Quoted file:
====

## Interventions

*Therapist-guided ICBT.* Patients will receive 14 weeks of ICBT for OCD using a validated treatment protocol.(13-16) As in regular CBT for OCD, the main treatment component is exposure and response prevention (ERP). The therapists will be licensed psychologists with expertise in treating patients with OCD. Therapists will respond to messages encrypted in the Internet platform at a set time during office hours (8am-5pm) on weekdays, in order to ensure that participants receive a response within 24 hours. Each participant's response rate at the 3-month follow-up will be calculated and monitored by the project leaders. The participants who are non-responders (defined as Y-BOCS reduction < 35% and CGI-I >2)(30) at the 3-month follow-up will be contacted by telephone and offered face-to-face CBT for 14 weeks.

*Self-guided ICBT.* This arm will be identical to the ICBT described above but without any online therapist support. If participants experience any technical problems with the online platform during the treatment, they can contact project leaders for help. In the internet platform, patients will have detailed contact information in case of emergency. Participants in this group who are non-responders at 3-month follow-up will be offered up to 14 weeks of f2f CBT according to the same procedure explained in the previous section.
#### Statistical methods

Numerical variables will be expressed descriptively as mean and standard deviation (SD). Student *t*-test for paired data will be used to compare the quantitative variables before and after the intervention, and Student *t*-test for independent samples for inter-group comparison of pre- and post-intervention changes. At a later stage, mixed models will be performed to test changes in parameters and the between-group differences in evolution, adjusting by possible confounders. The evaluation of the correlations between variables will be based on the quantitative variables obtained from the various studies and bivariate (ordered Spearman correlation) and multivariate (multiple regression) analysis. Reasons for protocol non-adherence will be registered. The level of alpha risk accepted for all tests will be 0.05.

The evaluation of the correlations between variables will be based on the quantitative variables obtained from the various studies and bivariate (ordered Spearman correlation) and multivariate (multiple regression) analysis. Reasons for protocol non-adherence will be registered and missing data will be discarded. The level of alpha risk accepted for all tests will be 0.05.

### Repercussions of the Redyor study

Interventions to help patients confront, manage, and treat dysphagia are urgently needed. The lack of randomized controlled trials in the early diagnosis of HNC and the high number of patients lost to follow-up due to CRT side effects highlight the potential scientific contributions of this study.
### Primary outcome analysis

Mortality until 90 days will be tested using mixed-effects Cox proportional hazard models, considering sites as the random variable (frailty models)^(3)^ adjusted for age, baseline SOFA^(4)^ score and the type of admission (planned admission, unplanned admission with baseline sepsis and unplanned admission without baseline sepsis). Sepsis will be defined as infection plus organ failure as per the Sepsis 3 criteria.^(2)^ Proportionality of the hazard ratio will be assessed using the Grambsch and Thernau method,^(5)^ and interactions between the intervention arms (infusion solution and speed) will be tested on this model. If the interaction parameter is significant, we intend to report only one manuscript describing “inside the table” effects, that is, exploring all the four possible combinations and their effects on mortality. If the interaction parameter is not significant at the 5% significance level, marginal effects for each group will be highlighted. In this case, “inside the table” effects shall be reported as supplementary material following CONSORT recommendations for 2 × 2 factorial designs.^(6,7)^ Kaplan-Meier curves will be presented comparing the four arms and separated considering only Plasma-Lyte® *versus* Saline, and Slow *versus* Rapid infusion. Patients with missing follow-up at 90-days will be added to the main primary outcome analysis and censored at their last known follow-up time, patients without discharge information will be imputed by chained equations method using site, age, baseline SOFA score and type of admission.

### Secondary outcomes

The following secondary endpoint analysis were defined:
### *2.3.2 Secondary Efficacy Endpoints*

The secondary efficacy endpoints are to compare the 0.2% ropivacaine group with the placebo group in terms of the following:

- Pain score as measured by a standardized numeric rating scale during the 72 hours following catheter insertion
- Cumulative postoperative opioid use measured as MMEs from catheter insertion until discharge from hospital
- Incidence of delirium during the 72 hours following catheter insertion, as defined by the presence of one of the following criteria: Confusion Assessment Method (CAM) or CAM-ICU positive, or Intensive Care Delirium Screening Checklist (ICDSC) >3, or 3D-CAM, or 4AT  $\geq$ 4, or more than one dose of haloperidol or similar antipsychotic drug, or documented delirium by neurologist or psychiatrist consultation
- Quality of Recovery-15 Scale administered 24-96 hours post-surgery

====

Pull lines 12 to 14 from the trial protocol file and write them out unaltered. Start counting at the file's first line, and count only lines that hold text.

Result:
The following secondary endpoint analysis were defined:
### *2.3.2 Secondary Efficacy Endpoints*

The secondary efficacy endpoints are to compare the 0.2% ropivacaine group with the placebo group in terms of the following: